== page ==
Fanny Howe is a wonderful poet, novelist, and essayist. You can learn more about her from the Poetry Foundation.
I’ve been reading some of her insights into faith and poetry in her short interview “Footsteps Over Ground” and her longer work The Wedding Dress. I’m amazed by the way she articulates the meaning of and need for liturgy in her poems and essays.
There are questions I ask about liturgy–like, what does a liturgy really do? and, how are poems liturgical and liturgies poetic?–that she answers better than I ever could in my own work.
I just want to offer some of her writing, without comment, for you to sit with. It will be our lectio together:
“Footsteps Over Ground”
As it is in the liturgy, so it is in the world: Truth is as fleeting as a sunbeam, and each time you go to Mass you see truth drop in a place it hadn’t before. A word here, a phrase there, and each time a different one is as potent as the little sip of wine at the end. The truth exists, but it surrounds rather than informs people’s acts, which are constructed around evasion and resistance.page 108
If I can only be horrified by reality, then I will have to kill myself. If I find it recognizable, I will be okay. The liturgy helps me to recognize the world and time. While the Eucharist is totally mad in terms of human reason, the ritual has another kind of intelligence, one that manages to be both earthy and cosmological.page 109
The Mass, with its readings from the Gospel stories, and then the Eucharistic rite, repeated for centuries, is an account of the cooperation of transcendence with the ordinary. If it is an opiate, all the better!pages 109-110
So-called spirituality is not the point of the Mass. There is much of that in a pub on a rainy day, or on an underground train. Most of us know what is meant by suffering, pain, poverty, disease, oppression, betrayal by friends and politicians, illegitimate birth, imprisonment, and the insignificance/vulnerability of a powerless person. These are contained and contemplated in the readings at Mass, and then comes the Eucharist, and of that: the less said the better.page 110
When I went down to the bottom of the social well and had to get food stamps for myself and my young children to live on, and stood in unemployment lines, with no one to help me get out of the murk of living in economic fear (this lasted about four years), I realized that most rituals in the world are about standing in line and waiting for a change to come. In the urban Catholic churches in America, the one I know, at least–like the Franciscan Church near Penn Station in New York–there is generally a crowd composed of everyone. There is no “others,” and there is art, poetry, and music.page 111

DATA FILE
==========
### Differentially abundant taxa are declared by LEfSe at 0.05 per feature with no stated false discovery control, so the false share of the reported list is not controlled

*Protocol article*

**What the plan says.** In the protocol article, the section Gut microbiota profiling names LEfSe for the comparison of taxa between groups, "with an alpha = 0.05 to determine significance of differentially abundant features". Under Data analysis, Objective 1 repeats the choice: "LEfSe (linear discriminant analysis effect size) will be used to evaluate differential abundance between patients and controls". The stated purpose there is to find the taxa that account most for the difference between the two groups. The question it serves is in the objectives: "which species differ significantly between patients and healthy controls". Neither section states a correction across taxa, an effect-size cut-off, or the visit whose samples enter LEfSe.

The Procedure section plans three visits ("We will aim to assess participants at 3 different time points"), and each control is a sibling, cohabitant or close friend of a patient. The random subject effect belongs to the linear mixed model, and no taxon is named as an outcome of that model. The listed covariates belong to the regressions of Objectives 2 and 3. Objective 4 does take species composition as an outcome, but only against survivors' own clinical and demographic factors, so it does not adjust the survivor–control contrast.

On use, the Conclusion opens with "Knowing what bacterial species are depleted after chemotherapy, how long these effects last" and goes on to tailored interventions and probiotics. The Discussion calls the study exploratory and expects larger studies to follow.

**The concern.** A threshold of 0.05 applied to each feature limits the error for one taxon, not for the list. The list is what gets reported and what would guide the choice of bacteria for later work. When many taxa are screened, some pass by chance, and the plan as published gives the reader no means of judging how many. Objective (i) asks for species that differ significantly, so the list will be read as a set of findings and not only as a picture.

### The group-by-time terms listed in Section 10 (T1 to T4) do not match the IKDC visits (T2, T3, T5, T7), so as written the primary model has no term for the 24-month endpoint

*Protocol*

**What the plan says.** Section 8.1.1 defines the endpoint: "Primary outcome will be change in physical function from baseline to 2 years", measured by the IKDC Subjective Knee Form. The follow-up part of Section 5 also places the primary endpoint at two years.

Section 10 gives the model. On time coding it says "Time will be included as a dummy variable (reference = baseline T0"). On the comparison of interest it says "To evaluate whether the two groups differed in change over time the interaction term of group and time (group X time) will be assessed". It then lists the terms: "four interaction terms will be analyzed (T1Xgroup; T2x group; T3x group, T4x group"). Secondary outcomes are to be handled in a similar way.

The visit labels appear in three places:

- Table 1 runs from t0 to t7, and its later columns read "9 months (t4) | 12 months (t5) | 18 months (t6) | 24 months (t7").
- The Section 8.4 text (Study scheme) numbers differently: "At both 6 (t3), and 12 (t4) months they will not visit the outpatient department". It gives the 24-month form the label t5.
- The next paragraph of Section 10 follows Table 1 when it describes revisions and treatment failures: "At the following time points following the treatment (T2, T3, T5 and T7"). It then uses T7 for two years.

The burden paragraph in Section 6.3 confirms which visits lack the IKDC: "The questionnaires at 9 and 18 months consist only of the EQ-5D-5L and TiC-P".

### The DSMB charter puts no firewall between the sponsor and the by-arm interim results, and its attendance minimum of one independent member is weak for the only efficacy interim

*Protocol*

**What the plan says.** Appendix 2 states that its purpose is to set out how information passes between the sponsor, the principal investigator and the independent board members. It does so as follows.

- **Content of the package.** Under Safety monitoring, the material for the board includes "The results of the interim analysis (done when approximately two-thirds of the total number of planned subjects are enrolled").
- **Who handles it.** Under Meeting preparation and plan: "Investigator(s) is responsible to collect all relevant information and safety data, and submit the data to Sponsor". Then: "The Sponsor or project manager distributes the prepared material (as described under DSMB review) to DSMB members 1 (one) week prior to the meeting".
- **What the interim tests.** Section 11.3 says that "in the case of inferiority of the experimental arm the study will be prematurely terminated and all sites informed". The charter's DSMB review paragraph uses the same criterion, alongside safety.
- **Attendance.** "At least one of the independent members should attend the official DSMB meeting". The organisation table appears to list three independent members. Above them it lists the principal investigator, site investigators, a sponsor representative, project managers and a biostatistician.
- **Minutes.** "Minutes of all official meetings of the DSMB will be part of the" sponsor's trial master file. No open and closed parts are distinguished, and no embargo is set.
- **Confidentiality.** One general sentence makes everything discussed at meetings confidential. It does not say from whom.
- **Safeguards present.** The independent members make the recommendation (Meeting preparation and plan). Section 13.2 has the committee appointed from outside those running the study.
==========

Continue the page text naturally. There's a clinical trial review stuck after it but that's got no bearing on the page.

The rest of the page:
“Catholic,” from The Wedding Dress
The churn of creation is a constant upward and downward action;
simultaneous, eternal. If you keep thinking there is only an ahead
and a behind, you are missing the side-to-side which gives evidence
to the lie that you are moving progressively.
If everything is moving at the same time, nothing is moving at all.
Time is more like a failed resurrection than a measure of passage.
The only end sought for in itself is the last end. It is always present
in us, after, after. The sky all around.
The completion of ourselves.
Everything we want is weirdly in everything we seek, so this is how
we know who we are, by what we want, by what we lack. The outer
tells the inner what it wants.
“Time is more like a failed resurrection than a measure of passage.”
“The Mass is an account of the cooperation of transcendence with the ordinary.”
“…the ritual has another kind of intelligence, one that manages to be both earthy and cosmological.”
“The outer tells the inner what it wants.”
“There is no ‘others,’ and there is art, poetry, and music.